I think I may have given away the point of this little story with the title I chose to put on it. That’s okay. I don’t think it will detract from the importance of the message.
Dale Masters flew for me at Sunriver Soaring for a couple of years. One of the many things I learned from this gifted soaring pilot and instructor was how effective it was to share one’s own screwups. After all, if an accomplished pilot like Dale could make a mistake, anyone could. And we could learn from his mistake without making it ourselves. I recently made a doozy. I’m just waiting for a bit of time to erase the pain before sharing it!
This little story concerns one of the best, most natural pilots I’ve ever had the pleasure of flying with. In fact, I have never written a tailwheel endorsement for someone in less time than I did for this pilot. To this day, I have immense confidence in this aviator’s ability and intelligence. So it was with confidence that I asked the flier to hook the glider up one day with no other wing runners around. “So what”, I figured, if this person had never hooked the glider to the towplane before.
My new assistant grabbed the tow rope and headed to the tail of my Pawnee. Once there, all that needed to be done was to release the tow hook, place the small ring inside the jaws and put them together.
I waited to see my new “hooker-upper” scamper away from the tail so I could take the slack out. No joy. I waited and waited, feeling a bit antsy because I was on the runway and had always prided our crew on quick hookups with minimal time on the runway. I didn’t understand why it was taking so long, but I was strapped in and cranked down in the cool aerobatic harness I’d been given by Tommy Jones. Even with the Pawnee’s mirrors, I couldn’t really see anything. Finally, my assistant emerged from behind the glider and waved me off. I took the slack out and waited for the glider pilot to ask to start. He did and we launched down the runway. The tow was uneventful. We got up to altitude and the glider released. I banked left and cleared away, re-formed for the usual photo pass, then continued to slowly reduce power. I banked to 80 degrees or so with flaps and loaded the airplane up to about 3 Gs in order to keep the power up as well as the drag so we could race for the earth without shock cooling the engine.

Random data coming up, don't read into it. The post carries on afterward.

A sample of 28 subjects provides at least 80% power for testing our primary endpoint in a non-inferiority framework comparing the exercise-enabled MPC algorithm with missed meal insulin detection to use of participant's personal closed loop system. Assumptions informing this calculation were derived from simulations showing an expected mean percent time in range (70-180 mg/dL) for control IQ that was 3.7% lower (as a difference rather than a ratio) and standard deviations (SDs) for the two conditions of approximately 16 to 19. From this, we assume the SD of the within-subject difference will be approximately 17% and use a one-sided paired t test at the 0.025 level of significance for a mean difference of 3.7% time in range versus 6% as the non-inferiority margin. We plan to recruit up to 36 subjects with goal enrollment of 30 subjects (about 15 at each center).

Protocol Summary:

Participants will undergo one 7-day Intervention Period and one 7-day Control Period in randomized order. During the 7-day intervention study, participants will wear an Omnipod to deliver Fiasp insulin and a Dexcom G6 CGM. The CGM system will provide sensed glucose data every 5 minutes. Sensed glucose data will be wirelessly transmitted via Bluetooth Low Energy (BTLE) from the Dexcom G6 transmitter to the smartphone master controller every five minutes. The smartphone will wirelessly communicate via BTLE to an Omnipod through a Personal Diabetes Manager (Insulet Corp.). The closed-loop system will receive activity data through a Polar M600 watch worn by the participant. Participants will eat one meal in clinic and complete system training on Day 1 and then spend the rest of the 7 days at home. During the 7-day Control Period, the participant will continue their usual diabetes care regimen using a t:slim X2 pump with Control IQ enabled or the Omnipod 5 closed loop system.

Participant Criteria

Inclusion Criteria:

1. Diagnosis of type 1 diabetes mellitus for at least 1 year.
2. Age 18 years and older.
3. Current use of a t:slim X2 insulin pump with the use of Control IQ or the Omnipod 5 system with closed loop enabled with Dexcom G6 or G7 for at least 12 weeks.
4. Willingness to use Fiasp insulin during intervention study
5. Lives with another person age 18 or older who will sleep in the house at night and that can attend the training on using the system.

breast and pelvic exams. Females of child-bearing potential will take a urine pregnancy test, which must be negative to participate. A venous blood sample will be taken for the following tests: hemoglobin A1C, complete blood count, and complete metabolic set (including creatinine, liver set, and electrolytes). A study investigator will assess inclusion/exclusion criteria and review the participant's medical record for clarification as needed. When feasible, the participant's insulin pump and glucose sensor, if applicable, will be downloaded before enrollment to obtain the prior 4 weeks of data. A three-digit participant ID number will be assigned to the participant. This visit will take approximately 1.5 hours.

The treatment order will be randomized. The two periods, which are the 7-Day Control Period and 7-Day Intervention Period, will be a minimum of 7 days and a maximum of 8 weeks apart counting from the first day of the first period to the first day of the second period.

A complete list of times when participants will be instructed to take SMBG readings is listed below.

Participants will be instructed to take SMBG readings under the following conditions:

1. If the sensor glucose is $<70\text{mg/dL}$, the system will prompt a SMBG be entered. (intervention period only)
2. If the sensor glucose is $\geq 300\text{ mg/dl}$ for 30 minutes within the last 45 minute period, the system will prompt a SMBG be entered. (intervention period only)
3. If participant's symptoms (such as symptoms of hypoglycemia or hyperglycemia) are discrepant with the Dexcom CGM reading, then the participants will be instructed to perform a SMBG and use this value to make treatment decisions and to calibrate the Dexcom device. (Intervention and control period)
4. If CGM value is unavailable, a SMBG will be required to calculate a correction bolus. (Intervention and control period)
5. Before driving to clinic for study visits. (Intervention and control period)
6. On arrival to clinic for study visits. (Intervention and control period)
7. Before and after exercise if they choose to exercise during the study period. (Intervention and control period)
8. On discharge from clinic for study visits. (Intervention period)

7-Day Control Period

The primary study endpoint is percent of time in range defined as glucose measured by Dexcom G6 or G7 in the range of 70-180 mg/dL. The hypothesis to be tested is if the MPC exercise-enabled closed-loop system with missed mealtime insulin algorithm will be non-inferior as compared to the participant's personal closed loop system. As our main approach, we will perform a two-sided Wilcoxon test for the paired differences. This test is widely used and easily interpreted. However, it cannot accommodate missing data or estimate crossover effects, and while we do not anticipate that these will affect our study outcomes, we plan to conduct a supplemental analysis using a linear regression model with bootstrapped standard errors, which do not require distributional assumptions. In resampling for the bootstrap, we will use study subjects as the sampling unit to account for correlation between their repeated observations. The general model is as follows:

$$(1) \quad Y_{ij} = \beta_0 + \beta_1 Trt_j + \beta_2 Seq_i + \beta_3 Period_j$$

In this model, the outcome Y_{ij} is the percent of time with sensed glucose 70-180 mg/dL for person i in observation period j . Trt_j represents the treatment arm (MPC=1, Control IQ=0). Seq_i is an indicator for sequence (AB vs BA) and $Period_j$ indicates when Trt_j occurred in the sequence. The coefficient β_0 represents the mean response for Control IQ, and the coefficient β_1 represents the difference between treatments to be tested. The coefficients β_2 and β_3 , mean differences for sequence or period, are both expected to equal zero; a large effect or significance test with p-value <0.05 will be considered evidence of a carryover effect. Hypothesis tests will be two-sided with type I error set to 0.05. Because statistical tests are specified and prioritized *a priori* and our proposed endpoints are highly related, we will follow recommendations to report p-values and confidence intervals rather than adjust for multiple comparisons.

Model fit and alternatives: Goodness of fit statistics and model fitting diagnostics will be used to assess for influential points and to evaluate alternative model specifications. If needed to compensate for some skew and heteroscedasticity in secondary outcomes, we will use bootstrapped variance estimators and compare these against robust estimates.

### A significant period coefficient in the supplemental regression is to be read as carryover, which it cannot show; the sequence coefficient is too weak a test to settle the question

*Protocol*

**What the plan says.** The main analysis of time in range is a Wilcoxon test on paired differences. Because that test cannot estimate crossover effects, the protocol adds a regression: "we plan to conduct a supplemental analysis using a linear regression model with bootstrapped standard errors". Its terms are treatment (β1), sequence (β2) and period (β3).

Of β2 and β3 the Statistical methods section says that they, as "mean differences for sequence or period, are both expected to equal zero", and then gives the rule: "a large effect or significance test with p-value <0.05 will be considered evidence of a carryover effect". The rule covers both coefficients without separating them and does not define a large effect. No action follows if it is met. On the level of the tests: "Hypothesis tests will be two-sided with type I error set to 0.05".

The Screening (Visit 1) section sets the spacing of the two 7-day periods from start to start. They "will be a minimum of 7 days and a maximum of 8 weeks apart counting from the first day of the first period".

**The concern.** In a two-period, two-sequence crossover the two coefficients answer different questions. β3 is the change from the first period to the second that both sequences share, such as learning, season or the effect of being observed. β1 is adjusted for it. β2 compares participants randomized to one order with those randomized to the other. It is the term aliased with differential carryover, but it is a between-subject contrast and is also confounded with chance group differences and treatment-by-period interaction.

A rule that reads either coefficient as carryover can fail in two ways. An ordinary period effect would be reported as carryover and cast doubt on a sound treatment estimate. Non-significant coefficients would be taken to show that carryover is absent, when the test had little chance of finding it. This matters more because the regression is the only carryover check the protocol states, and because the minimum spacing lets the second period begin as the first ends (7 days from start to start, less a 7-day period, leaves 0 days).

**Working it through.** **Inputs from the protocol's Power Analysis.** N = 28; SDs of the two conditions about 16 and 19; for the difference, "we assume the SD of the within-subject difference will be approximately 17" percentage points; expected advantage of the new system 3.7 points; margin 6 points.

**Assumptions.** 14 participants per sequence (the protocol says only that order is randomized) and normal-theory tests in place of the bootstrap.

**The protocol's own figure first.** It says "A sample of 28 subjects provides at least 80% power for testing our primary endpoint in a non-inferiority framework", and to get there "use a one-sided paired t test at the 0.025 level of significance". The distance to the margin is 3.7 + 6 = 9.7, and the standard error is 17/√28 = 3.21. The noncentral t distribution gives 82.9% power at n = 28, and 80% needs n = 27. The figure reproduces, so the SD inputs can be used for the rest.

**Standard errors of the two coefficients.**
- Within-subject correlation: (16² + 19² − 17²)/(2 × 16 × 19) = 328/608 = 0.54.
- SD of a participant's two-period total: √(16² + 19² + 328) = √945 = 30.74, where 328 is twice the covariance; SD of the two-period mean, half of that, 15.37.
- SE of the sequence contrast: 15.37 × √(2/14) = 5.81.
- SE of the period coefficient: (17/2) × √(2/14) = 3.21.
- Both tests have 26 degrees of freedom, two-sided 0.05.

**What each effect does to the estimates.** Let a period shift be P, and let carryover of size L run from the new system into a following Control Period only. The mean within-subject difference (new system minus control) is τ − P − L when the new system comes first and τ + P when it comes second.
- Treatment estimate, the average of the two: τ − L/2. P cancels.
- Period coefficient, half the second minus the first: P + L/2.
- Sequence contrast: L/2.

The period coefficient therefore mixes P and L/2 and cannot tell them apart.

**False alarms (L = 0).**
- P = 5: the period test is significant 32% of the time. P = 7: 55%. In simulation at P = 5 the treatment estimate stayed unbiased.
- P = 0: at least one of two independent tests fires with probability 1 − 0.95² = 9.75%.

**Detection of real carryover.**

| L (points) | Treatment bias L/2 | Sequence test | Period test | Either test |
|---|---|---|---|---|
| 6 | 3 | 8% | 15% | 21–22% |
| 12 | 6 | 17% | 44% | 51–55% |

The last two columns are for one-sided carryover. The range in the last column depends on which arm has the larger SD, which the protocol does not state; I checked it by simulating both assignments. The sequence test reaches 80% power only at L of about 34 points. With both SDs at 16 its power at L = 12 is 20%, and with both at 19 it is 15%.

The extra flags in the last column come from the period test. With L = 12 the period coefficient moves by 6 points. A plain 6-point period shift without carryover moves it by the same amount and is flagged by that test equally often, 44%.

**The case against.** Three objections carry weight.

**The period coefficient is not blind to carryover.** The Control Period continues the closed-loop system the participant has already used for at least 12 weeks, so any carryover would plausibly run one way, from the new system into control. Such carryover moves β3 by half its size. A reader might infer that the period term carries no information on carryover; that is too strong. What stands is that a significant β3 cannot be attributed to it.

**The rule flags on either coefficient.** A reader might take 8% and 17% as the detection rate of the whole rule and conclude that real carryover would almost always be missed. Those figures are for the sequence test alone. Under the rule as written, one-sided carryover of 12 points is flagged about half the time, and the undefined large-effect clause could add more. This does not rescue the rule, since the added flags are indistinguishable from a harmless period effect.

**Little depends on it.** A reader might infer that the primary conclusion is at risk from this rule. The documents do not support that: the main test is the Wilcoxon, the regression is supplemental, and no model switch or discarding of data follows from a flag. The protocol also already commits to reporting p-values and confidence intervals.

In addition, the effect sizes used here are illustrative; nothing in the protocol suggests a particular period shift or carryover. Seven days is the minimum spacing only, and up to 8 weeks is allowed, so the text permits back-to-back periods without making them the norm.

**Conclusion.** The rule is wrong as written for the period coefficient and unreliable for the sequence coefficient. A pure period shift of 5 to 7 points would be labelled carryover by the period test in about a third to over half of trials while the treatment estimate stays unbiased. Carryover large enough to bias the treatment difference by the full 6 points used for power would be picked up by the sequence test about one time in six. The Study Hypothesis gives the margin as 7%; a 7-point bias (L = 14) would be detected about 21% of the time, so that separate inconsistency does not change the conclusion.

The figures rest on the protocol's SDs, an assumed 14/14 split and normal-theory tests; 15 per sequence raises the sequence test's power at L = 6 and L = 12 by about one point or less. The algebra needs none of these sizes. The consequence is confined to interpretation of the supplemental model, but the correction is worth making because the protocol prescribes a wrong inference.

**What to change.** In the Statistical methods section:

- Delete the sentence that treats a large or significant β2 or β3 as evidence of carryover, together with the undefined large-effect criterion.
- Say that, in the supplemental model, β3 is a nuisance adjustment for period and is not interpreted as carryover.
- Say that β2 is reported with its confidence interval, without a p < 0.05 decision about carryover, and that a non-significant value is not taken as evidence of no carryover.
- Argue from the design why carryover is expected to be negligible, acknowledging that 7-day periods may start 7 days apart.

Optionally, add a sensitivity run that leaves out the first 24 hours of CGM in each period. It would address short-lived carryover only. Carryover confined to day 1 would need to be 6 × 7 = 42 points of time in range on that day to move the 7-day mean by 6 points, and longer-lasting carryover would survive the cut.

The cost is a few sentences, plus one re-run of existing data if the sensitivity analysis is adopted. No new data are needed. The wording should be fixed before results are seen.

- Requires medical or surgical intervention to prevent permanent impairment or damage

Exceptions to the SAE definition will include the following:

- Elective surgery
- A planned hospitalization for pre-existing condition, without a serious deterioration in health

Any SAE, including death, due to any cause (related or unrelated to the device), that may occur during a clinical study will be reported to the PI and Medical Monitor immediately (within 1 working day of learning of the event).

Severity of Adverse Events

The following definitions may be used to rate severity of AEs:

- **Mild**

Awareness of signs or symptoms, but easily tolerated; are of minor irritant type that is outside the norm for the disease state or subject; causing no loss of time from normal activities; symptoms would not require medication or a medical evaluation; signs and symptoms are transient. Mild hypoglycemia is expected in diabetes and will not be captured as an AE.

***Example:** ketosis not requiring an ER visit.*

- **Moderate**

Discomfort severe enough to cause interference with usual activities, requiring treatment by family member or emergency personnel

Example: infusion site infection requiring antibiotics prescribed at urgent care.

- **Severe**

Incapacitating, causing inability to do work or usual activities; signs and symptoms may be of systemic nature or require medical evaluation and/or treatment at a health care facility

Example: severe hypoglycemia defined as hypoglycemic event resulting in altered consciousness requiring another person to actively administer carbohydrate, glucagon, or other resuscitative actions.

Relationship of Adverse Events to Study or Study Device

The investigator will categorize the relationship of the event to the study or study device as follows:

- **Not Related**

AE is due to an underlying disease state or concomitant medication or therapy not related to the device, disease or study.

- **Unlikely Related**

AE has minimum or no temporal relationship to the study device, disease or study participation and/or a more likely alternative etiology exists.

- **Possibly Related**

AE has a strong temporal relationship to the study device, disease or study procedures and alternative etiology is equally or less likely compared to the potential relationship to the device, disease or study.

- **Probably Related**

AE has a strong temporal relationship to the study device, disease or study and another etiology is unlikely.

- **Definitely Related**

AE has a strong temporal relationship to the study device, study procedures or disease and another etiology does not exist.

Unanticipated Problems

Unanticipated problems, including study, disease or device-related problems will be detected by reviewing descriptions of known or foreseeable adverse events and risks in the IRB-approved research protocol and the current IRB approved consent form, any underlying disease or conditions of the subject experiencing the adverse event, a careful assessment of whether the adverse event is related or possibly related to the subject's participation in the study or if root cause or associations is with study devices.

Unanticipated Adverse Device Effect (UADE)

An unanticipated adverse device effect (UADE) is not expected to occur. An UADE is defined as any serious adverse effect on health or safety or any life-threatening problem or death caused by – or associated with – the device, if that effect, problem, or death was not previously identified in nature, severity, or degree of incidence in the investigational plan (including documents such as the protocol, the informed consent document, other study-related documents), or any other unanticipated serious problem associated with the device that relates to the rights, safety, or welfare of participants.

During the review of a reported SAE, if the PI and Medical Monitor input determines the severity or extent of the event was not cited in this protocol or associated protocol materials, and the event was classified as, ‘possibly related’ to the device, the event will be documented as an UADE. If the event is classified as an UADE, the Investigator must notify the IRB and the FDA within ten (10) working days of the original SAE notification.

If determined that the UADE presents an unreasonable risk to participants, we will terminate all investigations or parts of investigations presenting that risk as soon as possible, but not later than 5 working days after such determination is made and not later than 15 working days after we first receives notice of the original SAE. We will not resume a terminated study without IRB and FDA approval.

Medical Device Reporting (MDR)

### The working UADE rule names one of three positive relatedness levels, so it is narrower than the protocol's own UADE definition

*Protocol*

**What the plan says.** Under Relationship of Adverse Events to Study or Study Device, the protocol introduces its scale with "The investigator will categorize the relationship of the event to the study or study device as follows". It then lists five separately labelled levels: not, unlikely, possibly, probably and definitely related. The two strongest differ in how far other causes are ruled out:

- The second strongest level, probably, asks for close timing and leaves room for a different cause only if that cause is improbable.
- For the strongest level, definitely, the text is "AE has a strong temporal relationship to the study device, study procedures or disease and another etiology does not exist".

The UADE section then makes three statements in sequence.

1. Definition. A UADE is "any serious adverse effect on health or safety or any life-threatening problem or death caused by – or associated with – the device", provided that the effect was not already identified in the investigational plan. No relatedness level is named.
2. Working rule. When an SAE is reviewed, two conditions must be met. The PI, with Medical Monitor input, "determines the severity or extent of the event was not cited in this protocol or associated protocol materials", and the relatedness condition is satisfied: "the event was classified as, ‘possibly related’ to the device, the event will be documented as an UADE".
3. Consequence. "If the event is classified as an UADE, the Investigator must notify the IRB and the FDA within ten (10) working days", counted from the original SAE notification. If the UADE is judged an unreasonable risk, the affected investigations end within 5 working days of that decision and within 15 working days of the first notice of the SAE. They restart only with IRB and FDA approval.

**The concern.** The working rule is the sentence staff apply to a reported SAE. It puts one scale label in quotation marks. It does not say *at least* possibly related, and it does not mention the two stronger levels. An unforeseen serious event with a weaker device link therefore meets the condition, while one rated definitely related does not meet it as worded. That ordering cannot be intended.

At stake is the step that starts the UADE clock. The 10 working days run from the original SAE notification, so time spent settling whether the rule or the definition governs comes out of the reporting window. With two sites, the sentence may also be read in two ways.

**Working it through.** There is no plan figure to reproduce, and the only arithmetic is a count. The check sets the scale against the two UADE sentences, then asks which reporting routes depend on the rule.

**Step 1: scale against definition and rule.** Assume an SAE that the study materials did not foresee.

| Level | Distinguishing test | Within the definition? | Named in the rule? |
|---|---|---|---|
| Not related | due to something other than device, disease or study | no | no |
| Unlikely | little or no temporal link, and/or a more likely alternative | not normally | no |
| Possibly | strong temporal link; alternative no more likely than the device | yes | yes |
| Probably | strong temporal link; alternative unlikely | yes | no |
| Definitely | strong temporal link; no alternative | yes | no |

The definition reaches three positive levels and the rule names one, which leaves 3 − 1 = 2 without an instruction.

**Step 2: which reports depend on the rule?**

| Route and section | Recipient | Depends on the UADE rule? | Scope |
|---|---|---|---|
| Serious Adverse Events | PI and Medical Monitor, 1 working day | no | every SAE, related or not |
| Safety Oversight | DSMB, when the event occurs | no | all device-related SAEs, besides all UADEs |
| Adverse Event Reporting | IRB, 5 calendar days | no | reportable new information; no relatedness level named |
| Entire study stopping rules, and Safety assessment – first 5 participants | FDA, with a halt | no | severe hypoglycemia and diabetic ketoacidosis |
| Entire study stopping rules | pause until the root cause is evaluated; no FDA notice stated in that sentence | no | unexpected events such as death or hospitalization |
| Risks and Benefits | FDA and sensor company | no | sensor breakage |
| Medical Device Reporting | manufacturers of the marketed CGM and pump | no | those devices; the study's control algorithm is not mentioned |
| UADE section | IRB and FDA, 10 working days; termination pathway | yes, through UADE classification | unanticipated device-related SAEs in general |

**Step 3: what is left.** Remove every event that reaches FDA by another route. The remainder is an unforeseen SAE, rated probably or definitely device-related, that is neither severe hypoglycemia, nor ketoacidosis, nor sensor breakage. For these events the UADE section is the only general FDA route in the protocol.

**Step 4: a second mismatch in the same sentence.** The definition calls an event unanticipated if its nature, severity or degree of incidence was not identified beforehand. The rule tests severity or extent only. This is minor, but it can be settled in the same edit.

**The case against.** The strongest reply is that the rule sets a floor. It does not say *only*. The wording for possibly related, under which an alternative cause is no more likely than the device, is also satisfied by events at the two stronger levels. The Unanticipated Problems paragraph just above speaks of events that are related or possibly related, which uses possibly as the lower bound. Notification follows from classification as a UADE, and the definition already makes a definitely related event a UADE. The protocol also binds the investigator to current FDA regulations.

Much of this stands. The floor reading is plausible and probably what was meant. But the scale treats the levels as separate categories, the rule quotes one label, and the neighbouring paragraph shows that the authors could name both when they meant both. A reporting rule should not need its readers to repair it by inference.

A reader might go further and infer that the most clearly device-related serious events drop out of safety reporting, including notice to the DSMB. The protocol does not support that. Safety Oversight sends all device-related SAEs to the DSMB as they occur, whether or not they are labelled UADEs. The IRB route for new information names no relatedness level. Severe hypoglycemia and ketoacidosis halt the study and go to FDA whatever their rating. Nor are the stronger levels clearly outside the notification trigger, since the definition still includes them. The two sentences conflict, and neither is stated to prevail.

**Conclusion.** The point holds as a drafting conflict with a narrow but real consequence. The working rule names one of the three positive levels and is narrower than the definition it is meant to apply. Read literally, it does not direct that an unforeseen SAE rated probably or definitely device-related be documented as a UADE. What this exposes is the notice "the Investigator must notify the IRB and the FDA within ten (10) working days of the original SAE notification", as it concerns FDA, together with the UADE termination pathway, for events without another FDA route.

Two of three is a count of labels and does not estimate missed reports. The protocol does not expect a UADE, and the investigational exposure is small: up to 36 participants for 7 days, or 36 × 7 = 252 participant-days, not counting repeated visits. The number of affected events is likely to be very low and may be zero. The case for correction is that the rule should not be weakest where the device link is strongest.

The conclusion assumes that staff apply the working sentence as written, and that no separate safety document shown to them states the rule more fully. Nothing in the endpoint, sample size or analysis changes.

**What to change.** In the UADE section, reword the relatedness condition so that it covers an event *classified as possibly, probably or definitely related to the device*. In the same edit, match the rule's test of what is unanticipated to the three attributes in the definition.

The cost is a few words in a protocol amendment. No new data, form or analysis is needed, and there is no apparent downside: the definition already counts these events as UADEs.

Our technique was to release the rope in a low pass so it would land at the launch point. Then we’d make a tight 360 degree turn and land, thus avoiding dragging the rope. It was on rope release that it got interesting. I guess that some might not notice how much drag 200 feet of tow rope creates on the towplane. It’s really not much, but if you have an operation like ours and make a low pass to release the rope at the launch site, you just might notice that there was no subtle decrease in drag when the release was pulled. I had a hunch that the rope had not released. I made a tight turn to return to a short final and landed, taking extra pains not to snag the rope on runway lights or any other projection. As I took the first turnoff, I looked to the inside of my turn. Sure enough, there was that rope, snaking behind me and following my turning course. I dragged it back up the parallel taxiway and pulled into my parking spot. “Now, why in the hell is that thing still on the towhook?” I was wondering as I shut the Pawnee down and hopped out. I made my way to the tail to
see what the problem was. I was amazed. We would attach our Tost ring to a lockable link, which was, in turn, secured to the spliced eye in the end of the tow hook. But that link had been opened, then attached to the guide ring of the hitch, then locked securely. The little Tost ring which should have been inserted inside the guide ring and used to secure the rope to the hitch was simply dangling there, doing nothing. There was absolutely no way I could have released it. If my engine had failed I couldn’t have released the glider and until the glider pilot had realized that there was a problem and released, we would have been joined in a high drag, power off descent.
I once wrote how dangerous assumptions could be. I guess that could be one of the lessons of this little story. But it’s not the main one. The main lesson behind this little story is that anyone can make a mistake. ANYONE. You, me, or any other airman, no matter how skilled.
And it also taught me about my own involvement in this little misadventure. A wag once said, “The road to a mistake is paved with warning signs ignored.” I certainly did my share of ignoring the warning signs!
So the next time you assume that “Well, I’d never do THAT”, remember that it only takes one mistake to have some pretty bad repercussions. Remember, this mistake was made by someone for whom I had (and still have) immense respect. Any of us can make that mistake. I’ve made some huge ones. Some have cost me nothing. I’m still paying for others.